The Fate of an Honest Intellectual
Excerpted from Understanding Power, The New Press, 2002, pp. 244-248
I'll tell you another, last case—and there are many others like this. Here's a story which is really tragic. How many of you know about Joan Peters, the book by Joan Peters? There was this best-seller a few years ago [in 1984], it went through about ten printings, by a woman named Joan Peters—or at least, signed by Joan Peters—called From Time Immemorial. It was a big scholarly-looking book with lots of footnotes, which purported to show that the Palestinians were all recent immigrants [i.e. to the Jewish-settled areas of the former Palestine, during the British mandate years of 1920 to 1948]. And it was very popular—it got literally hundreds of rave reviews, and no negative reviews: the Washington Post, the New York Times, everybody was just raving about it. Here was this book which proved that there were really no Palestinians! Of course, the implicit message was, if Israel kicks them all out there's no moral issue, because they're just recent immigrants who came in because the Jews had built up the country. And there was all kinds of demographic analysis in it, and a big professor of demography at the University of Chicago [Philip M. Hauser] authenticated it. That was the big intellectual hit for that year: Saul Bellow, Barbara Tuchman, everybody was talking about it as the greatest thing since chocolate cake.Well, one graduate student at Princeton, a guy named Norman Finkelstein, started reading through the book. He was interested in the history of Zionism, and as he read the book he was kind of surprised by some of the things it said. He's a very careful student, and he started checking the references—and it turned out that the whole thing was a hoax, it was completely faked: probably it had been put together by some intelligence agency or something like that. Well, Finkelstein wrote up a short paper of just preliminary findings, it was about twenty-five pages or so, and he sent it around to I think thirty people who were interested in the topic, scholars in the field and so on, saying: "Here's what I've found in this book, do you think it's worth pursuing?"
Well, he got back one answer, from me. I told him, yeah, I think it's an interesting topic, but I warned him, if you follow this, you're going to get in trouble—because you're going to expose the American intellectual community as a gang of frauds, and they are not going to like it, and they're going to destroy you. So I said: if you want to do it, go ahead, but be aware of what you're getting into. It's an important issue, it makes a big difference whether you eliminate the moral basis for driving out a population—it's preparing the basis for some real horrors—so a lot of people's lives could be at stake. But your life is at stake too, I told him, because if you pursue this, your career is going to be ruined.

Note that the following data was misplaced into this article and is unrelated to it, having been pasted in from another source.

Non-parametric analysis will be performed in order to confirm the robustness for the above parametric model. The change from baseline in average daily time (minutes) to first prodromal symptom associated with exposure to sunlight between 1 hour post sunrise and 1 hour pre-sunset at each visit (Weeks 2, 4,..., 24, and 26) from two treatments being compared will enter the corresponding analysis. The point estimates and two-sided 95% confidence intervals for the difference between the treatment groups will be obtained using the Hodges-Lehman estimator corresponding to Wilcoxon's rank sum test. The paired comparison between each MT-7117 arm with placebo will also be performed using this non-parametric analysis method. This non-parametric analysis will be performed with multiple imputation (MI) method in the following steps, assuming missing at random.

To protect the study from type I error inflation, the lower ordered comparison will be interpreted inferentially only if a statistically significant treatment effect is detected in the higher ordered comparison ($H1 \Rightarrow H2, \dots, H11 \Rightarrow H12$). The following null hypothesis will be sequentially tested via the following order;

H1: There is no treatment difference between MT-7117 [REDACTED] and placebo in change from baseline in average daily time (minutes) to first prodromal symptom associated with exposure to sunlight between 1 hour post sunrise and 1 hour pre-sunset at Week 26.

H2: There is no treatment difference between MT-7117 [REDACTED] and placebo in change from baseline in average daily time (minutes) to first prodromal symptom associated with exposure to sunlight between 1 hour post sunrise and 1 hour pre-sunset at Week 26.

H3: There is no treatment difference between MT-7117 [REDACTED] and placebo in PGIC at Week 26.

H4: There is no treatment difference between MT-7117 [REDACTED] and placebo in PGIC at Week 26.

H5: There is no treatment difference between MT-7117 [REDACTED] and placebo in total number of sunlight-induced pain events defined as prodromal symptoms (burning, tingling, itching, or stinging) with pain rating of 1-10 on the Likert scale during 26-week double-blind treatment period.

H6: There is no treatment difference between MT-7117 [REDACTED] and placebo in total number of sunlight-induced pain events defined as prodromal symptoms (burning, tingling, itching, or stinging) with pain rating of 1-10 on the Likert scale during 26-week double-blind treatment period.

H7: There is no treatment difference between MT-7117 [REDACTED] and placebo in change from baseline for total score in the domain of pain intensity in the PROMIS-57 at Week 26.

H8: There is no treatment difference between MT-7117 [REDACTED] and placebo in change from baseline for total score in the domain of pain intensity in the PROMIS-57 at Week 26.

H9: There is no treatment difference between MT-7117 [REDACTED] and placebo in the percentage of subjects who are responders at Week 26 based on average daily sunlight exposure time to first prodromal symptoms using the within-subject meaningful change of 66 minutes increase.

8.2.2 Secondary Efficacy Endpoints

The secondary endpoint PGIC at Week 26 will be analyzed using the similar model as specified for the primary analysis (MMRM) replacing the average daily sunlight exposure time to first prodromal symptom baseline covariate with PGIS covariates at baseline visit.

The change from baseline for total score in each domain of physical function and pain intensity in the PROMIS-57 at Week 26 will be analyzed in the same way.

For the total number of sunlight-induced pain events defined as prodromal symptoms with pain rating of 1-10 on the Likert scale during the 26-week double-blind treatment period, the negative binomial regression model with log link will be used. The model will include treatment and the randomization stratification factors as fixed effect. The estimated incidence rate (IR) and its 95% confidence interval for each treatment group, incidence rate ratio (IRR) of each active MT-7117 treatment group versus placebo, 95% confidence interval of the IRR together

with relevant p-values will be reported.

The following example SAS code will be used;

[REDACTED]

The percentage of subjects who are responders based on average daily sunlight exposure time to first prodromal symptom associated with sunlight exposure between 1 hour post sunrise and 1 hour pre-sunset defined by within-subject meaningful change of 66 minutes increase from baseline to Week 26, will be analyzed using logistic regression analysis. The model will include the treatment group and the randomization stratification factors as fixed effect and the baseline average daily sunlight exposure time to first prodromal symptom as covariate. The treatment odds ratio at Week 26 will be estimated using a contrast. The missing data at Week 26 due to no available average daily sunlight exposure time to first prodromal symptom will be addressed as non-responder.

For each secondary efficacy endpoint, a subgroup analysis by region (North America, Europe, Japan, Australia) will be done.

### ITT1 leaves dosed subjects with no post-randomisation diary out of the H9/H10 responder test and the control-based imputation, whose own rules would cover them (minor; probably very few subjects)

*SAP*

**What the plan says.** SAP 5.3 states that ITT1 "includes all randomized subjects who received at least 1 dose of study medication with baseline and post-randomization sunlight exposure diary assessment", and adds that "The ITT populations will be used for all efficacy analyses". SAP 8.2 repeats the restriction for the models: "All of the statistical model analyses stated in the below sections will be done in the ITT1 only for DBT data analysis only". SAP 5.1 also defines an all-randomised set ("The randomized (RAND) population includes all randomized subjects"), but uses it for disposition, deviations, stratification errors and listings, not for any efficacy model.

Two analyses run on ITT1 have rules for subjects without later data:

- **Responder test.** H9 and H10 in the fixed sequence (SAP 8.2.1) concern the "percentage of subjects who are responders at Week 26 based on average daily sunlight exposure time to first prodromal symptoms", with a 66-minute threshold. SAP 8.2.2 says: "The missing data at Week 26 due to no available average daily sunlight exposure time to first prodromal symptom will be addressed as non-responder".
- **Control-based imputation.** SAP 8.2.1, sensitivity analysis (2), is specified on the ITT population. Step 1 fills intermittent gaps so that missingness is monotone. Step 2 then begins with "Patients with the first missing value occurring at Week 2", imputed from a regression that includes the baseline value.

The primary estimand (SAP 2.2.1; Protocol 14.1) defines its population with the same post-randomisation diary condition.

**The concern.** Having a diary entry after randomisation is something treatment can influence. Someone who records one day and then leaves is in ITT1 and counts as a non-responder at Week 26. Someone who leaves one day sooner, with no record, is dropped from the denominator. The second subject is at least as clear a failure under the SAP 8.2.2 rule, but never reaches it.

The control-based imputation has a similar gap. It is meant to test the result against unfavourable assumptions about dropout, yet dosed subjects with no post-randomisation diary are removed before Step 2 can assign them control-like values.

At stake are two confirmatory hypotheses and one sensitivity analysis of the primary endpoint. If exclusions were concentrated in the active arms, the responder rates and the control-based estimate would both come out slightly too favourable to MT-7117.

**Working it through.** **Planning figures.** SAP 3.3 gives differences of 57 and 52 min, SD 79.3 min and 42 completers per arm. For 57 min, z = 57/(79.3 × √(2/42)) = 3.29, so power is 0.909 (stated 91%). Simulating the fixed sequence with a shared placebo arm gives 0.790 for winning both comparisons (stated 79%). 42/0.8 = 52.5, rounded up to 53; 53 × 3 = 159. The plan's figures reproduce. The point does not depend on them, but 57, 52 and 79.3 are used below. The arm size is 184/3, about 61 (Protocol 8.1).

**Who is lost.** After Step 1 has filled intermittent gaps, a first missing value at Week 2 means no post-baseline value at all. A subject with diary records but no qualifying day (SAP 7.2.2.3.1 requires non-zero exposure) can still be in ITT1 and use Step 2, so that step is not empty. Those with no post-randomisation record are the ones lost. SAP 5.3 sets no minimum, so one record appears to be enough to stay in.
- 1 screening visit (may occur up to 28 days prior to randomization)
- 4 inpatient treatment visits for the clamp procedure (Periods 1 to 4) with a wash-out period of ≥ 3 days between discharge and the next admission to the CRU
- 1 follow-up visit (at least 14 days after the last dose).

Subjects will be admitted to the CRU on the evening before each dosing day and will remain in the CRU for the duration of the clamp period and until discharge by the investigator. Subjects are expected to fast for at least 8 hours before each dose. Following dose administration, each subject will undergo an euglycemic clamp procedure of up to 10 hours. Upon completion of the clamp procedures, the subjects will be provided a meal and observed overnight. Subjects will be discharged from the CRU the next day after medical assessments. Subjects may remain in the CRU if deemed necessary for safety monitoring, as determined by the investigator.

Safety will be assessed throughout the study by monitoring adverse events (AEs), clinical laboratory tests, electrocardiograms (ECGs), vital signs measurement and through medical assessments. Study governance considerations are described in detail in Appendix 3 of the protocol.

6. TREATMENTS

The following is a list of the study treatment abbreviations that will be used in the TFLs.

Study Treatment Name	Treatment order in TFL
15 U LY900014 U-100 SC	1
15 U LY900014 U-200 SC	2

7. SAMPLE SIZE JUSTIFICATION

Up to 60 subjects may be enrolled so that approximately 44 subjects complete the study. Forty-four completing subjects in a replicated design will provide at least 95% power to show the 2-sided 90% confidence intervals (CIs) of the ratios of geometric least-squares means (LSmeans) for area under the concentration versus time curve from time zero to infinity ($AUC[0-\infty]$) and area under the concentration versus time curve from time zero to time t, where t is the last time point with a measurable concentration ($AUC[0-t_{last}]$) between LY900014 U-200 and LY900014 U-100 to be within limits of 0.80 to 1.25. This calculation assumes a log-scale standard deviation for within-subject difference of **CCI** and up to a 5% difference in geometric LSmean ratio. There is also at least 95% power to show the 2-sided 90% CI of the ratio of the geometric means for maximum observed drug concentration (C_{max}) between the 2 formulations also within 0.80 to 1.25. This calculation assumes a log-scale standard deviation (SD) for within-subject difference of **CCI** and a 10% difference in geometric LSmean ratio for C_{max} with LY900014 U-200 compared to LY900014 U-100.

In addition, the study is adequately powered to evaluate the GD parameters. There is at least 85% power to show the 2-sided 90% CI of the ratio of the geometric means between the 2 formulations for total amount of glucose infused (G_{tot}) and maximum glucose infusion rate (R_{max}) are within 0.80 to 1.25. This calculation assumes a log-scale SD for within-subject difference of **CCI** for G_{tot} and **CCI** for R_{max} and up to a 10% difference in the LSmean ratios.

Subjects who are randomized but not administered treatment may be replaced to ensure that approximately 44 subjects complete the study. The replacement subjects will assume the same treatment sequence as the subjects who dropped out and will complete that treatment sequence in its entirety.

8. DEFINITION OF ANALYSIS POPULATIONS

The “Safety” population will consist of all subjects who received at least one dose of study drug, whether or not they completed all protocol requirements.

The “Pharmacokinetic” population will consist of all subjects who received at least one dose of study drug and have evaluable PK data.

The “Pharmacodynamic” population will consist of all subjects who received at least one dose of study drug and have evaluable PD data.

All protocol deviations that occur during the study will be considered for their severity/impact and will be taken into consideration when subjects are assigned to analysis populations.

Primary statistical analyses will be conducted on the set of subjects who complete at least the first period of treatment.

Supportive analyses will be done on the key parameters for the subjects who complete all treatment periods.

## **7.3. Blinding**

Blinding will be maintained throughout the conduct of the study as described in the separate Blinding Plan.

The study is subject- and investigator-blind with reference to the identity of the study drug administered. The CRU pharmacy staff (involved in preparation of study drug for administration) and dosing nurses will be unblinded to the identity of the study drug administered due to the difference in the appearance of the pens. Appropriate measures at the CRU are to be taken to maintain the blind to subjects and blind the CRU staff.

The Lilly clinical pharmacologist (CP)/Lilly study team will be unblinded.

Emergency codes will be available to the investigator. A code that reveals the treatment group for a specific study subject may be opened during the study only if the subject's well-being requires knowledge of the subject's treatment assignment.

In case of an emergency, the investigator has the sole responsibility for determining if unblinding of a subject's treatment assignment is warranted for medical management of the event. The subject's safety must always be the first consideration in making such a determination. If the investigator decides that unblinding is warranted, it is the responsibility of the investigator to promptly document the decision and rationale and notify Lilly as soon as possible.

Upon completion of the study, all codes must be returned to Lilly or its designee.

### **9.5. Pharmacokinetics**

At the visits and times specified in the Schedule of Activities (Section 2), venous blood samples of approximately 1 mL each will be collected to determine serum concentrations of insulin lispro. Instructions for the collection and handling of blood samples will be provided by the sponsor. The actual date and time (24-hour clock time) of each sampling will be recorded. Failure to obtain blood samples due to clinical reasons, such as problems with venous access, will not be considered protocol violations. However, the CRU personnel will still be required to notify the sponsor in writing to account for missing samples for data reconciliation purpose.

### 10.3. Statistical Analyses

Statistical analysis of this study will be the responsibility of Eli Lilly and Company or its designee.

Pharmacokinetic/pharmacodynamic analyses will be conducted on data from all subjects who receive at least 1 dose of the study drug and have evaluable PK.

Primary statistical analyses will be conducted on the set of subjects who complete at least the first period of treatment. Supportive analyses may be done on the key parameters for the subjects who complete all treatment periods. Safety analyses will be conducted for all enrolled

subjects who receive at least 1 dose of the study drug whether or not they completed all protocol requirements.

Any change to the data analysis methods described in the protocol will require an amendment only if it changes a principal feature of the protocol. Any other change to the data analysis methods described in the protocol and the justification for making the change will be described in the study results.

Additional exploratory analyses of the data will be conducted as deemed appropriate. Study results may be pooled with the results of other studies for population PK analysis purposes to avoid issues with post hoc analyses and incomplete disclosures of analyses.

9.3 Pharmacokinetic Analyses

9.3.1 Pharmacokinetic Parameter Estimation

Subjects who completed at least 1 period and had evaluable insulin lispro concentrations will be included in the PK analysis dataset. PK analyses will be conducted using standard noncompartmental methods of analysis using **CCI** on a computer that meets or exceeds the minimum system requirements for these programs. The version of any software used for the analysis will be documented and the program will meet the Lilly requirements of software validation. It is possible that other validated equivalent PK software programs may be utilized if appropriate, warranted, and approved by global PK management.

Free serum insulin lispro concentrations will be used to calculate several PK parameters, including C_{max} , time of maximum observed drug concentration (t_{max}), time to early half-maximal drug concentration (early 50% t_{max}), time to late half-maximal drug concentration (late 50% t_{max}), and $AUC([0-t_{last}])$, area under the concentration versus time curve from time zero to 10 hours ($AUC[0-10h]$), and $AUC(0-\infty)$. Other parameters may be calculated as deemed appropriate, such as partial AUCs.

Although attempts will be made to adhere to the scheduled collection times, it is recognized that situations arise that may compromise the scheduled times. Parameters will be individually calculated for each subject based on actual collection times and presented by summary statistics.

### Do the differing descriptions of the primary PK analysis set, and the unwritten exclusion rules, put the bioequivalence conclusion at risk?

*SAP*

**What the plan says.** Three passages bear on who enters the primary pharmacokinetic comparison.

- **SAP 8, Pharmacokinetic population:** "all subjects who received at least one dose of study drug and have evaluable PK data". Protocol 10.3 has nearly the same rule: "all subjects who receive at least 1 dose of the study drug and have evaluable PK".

Well, he didn't believe me. We became very close friends after this, I didn't know him before. He went ahead and wrote up an article, and he started submitting it to journals. Nothing: they didn't even bother responding. I finally managed to place a piece of it in In These Times, a tiny left-wing journal published in Illinois, where some of you may have seen it. Otherwise nothing, no response. Meanwhile his professors—this is Princeton University, supposed to be a serious place—stopped talking to him: they wouldn't make appointments with him, they wouldn't read his papers, he basically had to quit the program.
By this time, he was getting kind of desperate, and he asked me what to do. I gave him what I thought was good advice, but what turned out to be bad advice: I suggested that he shift over to a different department, where I knew some people and figured he'd at least be treated decently. That turned out to be wrong. He switched over, and when he got to the point of writing his thesis he literally could not get the faculty to read it, he couldn't get them to come to his thesis defense. Finally, out of embarrassment, they granted him a Ph.D.—he's very smart, incidentally—but they will not even write a letter for him saying that he was a student at Princeton University. I mean, sometimes you have students for whom it's hard to write good letters of recommendation, because you really didn't think they were very good—but you can write something, there are ways of doing these things. This guy was good, but he literally cannot get a letter.
He's now living in a little apartment somewhere in New York City, and he's a part-time social worker working with teenage drop-outs. Very promising scholar—if he'd done what he was told, he would have gone on and right now he'd be a professor somewhere at some big university. Instead he's working part-time with disturbed teenaged kids for a couple thousand dollars a year. That's a lot better than a death squad, it's true—it's a whole lot better than a death squad. But those are the techniques of control that are around.
But let me just go on with the Joan Peters story. Finkelstein's very persistent: he took a summer off and sat in the New York Public Library, where he went through every single reference in the book—and he found a record of fraud that you cannot believe. Well, the New York intellectual community is a pretty small place, and pretty soon everybody knew about this, everybody knew the book was a fraud and it was going to be exposed sooner or later. The one journal that was smart enough to react intelligently was the New York Review of Books—they knew that the thing was a sham, but the editor didn't want to offend his friends, so he just didn't run a review at all. That was the one journal that didn't run a review.